43 CFR § 3809.5 - How does BLM define certain terms used in this subpart?
As used in this subpart, the term:
Casual use means activities ordinarily resulting in no or negligible disturbance of the public lands or resources. For example -
(1) Casual use generally includes the collection of geochemical, rock, soil, or mineral specimens using hand tools; hand panning; or non-motorized sluicing. It may include use of small portable suction dredges. It also generally includes use of metal detectors, gold spears and other battery-operated devices for sensing the presence of minerals, and hand and battery-operated drywashers. Operators may use motorized vehicles for casual use activities provided the use is consistent with the regulations governing such use (part 8340 of this title), off-road vehicle use designations contained in BLM land-use plans, and the terms of temporary closures ordered by BLM.
(2) Casual use does not include use of mechanized earth-moving equipment, truck-mounted drilling equipment, motorized vehicles in areas when designated as closed to “off-road vehicles” as defined in § 8340.0-5 of this title, chemicals, or explosives. It also does not include “occupancy” as defined in § 3715.0-5 of this title or operations in areas where the cumulative effects of the activities result in more than negligible disturbance.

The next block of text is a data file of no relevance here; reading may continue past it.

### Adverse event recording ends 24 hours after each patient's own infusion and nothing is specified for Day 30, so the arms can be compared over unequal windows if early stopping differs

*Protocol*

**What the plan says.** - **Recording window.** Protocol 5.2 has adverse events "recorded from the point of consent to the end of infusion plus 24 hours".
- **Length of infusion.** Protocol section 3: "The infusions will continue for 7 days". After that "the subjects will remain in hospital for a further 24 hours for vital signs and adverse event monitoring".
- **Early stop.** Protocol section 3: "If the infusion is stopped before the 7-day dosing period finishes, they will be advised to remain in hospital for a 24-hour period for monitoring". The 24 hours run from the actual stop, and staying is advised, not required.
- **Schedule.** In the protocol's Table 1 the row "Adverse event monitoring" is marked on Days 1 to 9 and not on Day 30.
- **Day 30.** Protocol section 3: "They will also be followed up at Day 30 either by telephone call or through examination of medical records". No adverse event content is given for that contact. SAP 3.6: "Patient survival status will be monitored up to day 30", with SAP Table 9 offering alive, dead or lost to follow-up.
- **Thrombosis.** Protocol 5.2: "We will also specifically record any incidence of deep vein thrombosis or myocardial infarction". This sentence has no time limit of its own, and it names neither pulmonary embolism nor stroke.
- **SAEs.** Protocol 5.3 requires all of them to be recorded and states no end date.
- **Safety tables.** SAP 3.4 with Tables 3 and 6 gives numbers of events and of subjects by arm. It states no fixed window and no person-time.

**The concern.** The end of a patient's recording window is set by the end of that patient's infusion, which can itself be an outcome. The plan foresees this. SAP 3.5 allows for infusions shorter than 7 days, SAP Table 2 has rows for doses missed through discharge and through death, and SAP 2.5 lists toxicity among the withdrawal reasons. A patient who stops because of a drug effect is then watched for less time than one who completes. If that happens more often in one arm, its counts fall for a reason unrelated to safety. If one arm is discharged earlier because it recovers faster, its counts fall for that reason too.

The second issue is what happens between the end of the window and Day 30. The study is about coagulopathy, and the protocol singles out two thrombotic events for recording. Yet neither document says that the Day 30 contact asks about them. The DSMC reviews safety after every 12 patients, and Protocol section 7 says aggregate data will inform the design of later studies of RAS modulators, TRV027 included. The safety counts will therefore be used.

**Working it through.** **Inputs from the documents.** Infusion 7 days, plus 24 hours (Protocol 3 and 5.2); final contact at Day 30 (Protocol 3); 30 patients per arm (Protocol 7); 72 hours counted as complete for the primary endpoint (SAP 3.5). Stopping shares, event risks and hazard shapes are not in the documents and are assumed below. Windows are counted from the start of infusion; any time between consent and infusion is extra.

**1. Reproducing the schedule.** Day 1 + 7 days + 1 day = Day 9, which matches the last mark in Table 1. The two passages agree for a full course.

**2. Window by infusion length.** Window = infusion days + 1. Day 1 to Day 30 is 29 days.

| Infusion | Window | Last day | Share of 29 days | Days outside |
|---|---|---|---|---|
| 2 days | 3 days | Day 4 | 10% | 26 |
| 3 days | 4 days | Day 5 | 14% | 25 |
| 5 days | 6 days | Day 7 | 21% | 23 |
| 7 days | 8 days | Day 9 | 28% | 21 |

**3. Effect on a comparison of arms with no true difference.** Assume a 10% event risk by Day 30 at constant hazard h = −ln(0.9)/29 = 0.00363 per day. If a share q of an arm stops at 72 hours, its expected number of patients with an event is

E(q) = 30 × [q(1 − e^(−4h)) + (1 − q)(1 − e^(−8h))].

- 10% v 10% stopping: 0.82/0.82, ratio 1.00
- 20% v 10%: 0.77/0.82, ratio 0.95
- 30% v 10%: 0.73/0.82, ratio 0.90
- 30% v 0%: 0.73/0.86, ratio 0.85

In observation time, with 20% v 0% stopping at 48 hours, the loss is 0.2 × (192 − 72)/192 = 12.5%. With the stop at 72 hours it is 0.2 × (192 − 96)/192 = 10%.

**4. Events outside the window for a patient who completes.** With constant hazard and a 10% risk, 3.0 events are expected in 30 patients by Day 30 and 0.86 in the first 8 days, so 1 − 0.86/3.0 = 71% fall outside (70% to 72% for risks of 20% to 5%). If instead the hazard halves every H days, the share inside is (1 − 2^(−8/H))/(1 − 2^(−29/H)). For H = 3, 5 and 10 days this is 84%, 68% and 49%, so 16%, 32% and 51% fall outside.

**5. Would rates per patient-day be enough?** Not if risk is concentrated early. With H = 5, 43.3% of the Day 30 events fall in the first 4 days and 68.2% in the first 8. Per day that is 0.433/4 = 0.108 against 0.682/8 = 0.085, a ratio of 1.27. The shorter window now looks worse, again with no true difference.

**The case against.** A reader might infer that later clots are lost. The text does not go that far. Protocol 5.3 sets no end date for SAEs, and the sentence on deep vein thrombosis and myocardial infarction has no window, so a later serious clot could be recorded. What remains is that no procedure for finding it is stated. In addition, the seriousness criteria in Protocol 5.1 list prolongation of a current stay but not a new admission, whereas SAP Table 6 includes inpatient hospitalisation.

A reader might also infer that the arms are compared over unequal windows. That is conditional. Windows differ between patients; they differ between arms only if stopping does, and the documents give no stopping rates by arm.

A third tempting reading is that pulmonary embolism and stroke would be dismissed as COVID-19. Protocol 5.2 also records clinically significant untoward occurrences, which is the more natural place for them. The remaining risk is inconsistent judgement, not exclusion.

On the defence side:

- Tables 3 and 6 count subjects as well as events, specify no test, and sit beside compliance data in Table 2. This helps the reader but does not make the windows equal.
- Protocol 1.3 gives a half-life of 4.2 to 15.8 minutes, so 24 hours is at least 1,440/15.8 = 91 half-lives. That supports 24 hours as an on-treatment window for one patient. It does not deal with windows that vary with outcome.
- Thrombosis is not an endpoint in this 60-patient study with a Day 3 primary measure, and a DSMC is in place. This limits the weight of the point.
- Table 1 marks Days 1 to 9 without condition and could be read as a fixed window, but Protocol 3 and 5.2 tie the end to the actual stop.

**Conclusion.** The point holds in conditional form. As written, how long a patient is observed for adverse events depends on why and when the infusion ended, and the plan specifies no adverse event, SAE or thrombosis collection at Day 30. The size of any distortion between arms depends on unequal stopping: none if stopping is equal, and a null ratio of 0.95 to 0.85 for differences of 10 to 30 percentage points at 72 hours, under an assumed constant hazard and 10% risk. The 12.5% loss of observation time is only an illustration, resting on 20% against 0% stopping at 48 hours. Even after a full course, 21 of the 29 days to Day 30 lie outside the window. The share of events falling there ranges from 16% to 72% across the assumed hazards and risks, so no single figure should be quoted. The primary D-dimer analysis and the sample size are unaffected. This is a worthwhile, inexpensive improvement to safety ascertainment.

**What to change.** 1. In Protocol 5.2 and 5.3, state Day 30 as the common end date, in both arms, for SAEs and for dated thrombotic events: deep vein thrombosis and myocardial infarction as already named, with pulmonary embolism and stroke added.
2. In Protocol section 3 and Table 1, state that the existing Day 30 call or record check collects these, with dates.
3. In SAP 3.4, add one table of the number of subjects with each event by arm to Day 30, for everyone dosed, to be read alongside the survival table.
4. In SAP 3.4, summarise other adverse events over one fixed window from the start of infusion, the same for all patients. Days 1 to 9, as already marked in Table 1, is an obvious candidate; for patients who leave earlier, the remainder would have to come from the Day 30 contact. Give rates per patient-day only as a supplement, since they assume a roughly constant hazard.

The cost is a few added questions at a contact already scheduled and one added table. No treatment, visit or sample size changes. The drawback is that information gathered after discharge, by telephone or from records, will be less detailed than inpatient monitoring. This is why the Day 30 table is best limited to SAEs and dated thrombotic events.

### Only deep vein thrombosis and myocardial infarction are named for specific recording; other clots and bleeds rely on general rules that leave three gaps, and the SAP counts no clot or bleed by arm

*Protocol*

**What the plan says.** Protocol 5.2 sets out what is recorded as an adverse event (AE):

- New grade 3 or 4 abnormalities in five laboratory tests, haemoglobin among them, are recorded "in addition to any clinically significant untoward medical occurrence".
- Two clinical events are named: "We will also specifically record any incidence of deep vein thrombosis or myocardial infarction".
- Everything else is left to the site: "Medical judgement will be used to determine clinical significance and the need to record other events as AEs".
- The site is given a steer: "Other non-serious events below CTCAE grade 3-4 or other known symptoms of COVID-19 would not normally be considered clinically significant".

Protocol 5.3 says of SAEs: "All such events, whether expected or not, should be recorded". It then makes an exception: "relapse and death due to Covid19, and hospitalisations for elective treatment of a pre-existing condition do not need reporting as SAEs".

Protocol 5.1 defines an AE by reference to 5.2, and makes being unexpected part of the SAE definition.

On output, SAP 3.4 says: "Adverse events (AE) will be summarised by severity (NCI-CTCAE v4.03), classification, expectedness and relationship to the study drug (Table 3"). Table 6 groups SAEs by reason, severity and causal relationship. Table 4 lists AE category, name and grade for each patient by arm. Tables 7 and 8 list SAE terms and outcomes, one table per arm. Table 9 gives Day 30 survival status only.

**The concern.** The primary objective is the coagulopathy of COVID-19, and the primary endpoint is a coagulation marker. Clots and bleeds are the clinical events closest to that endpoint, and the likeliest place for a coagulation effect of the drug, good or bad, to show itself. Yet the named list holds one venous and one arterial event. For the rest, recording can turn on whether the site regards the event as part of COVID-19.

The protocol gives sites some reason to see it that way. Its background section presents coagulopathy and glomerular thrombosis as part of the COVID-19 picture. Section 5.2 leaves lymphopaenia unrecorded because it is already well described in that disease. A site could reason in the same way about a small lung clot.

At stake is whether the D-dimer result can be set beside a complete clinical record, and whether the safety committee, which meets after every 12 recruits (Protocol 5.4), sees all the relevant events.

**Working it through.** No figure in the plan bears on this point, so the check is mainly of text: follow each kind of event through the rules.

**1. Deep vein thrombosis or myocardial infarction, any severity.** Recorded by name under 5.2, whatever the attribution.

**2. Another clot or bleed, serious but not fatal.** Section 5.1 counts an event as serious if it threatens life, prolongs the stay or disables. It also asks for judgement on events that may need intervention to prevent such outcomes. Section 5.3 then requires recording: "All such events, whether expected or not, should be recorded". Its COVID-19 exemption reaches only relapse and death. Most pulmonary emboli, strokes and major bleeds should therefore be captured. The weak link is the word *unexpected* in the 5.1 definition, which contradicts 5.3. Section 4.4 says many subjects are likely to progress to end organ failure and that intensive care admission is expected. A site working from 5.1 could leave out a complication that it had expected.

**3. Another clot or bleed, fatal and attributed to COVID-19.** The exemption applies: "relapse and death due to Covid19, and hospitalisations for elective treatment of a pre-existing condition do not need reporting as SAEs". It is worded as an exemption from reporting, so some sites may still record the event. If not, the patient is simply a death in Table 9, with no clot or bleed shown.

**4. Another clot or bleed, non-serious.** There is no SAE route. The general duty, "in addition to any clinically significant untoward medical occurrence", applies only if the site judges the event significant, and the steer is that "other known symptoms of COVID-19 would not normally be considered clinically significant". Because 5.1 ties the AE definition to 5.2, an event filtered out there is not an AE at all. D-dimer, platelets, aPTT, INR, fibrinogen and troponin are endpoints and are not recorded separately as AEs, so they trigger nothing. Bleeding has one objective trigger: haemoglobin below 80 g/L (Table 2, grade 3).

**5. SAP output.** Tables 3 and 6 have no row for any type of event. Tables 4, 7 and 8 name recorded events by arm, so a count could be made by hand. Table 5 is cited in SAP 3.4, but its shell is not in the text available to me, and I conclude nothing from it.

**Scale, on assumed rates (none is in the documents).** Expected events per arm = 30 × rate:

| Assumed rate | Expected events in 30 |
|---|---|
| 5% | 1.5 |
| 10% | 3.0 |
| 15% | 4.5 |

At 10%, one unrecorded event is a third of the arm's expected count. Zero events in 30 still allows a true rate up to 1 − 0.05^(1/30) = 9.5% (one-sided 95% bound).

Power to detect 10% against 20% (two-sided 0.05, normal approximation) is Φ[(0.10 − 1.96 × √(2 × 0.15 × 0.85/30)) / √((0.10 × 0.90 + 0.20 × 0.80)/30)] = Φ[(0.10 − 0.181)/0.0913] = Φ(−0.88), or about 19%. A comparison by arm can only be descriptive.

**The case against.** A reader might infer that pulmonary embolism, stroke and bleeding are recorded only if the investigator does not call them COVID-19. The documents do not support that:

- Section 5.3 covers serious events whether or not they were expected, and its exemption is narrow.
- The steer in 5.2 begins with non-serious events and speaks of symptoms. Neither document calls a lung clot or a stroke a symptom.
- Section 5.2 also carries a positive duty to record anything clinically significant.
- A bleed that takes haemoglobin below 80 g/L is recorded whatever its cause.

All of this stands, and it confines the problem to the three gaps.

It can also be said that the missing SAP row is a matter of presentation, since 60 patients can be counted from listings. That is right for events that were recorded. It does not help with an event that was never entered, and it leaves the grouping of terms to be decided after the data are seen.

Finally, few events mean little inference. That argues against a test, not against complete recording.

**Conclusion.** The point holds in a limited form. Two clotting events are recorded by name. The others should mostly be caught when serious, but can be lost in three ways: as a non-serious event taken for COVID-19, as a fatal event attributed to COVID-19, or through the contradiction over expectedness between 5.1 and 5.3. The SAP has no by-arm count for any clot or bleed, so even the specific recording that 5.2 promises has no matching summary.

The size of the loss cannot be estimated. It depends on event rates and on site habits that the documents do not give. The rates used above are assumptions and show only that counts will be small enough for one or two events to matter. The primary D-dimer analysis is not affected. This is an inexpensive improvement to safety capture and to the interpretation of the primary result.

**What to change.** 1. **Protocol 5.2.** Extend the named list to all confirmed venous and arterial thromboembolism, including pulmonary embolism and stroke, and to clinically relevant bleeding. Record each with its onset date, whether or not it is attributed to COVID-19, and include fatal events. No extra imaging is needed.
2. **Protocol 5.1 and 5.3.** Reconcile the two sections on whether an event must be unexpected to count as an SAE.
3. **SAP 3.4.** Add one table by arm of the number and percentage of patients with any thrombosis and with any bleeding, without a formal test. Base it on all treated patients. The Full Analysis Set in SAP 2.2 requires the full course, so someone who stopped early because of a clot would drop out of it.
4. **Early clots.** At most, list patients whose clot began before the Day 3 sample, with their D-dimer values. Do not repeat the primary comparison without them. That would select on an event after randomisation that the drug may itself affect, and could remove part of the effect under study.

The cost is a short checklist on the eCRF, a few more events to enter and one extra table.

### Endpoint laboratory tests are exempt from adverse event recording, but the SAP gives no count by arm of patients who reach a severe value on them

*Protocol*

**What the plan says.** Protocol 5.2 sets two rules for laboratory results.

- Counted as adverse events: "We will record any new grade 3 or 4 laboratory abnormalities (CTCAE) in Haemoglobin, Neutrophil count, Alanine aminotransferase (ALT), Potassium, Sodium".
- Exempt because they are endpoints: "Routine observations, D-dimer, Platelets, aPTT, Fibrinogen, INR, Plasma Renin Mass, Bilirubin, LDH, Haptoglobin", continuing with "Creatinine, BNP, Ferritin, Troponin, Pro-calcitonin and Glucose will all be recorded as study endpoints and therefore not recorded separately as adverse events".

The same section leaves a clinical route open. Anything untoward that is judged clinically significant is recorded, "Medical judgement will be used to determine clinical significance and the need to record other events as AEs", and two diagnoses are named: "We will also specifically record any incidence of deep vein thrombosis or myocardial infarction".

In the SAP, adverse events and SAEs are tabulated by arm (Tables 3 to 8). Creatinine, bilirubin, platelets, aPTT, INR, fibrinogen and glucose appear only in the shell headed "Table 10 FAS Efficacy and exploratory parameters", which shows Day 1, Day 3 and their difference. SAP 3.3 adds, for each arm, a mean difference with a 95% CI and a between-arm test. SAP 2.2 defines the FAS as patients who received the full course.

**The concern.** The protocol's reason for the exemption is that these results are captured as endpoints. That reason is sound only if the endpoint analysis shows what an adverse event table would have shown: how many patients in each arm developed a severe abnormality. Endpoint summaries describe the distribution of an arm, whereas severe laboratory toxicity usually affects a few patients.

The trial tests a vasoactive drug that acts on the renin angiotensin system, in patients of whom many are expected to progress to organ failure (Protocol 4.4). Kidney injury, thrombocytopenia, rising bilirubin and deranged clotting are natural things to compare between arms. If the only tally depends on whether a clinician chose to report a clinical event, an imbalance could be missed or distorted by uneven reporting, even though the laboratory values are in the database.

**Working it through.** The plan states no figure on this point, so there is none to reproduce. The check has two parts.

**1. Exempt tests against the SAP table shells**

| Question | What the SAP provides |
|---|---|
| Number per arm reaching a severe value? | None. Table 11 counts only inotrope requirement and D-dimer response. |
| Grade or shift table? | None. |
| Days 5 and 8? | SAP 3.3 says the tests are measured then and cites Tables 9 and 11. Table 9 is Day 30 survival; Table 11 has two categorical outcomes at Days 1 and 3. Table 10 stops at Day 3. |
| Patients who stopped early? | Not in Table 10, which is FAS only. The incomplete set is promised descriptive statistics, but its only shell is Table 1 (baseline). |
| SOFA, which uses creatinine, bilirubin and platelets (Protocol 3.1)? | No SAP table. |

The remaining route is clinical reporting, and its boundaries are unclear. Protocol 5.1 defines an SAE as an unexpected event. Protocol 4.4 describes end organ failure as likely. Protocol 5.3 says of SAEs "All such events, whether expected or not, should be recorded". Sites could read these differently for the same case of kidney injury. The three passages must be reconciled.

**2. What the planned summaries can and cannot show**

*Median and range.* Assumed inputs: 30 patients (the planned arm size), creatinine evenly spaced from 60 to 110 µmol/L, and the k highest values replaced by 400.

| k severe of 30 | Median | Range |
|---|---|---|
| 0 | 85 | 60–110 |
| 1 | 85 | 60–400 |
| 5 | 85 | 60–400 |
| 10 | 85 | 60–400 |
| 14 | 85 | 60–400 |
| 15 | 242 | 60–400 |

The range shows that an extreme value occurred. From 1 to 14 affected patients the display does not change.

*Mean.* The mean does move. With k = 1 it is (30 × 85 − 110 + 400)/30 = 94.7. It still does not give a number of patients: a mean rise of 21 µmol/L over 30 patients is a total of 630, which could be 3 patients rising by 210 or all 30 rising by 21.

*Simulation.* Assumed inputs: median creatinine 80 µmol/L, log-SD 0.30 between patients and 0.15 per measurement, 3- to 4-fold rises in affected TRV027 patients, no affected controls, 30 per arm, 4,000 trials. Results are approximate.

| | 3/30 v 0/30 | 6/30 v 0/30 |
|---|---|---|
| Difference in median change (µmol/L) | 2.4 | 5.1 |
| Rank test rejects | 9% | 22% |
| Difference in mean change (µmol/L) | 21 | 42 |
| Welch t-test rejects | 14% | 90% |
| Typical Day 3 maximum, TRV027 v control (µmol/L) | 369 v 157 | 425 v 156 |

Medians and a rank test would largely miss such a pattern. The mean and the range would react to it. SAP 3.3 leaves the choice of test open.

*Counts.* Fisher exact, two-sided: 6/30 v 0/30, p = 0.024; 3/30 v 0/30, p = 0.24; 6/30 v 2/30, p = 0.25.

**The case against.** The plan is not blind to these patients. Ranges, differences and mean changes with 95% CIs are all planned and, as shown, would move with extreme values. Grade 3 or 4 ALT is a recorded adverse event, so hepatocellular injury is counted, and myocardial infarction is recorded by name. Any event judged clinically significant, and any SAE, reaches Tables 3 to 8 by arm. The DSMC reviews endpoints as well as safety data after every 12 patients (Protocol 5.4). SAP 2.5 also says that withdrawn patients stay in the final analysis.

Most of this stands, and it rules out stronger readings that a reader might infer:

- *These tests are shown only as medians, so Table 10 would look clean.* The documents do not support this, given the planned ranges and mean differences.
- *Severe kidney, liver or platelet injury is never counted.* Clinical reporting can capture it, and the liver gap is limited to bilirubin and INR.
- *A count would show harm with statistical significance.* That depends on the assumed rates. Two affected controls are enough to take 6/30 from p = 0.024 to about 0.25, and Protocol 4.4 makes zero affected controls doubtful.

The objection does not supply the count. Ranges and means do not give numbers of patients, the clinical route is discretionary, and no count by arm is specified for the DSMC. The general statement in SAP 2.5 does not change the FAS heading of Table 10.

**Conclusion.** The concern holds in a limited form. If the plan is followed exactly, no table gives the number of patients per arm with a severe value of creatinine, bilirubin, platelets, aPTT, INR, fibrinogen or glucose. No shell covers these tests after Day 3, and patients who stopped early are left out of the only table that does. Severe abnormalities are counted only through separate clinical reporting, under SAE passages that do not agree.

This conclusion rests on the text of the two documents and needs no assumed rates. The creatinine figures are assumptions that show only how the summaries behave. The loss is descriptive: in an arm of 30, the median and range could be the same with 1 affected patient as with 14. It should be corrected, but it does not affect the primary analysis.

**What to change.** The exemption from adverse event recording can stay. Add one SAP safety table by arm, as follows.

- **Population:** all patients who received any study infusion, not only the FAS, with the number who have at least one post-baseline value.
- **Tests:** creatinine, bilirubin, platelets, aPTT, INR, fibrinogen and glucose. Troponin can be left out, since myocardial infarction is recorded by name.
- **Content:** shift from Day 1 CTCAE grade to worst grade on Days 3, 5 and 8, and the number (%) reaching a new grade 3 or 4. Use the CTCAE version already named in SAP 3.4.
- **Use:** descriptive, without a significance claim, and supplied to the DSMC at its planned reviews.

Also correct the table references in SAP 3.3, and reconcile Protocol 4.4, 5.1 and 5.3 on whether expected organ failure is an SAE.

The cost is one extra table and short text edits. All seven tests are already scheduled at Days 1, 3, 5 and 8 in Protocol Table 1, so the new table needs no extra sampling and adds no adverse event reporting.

Exploration means creating surface disturbance greater than casual use that includes sampling, drilling, or developing surface or underground workings to evaluate the type, extent, quantity, or quality of mineral values present. Exploration does not include activities where material is extracted for commercial use or sale.
Minimize means to reduce the adverse impact of an operation to the lowest practical level. During review of operations, BLM may determine that it is practical to avoid or eliminate particular impacts.
Mining claim means any unpatented mining claim, millsite, or tunnel site located under the mining laws. The term also applies to those mining claims and millsites located in the California Desert Conservation Area that were patented after the enactment of the Federal Land Policy and Management Act of October 21, 1976. Mining “claimant” is defined in § 3833.0-5 of this title.
Mining laws means the Lode Law of July 26, 1866, as amended (14 Stat. 251); the Placer Law of July 9, 1870, as amended (16 Stat. 217); and the Mining Law of May 10, 1872, as amended (17 Stat. 91); as well as all laws supplementing and amending those laws, including the Building Stone Act of August 4, 1892, as amended (27 Stat. 348); the Saline Placer Act of January 31, 1901 (31 Stat. 745); the Surface Resources Act of 1955 (30 U.S.C. 611-614); and the Federal Land Policy and Management Act of 1976 (43 U.S.C. 1701 et seq.).
Mitigation, as defined in 40 CFR 1508.20, may include one or more of the following:
(1) Avoiding the impact altogether by not taking a certain action or parts of an action;
(2) Minimizing impacts by limiting the degree or magnitude of the action and its implementation;
(3) Rectifying the impact by repairing, rehabilitating, or restoring the affected environment;
(4) Reducing or eliminating the impact over time by preservation and maintenance operations during the life of the action; and
(5) Compensating for the impact by replacing, or providing substitute, resources or environments.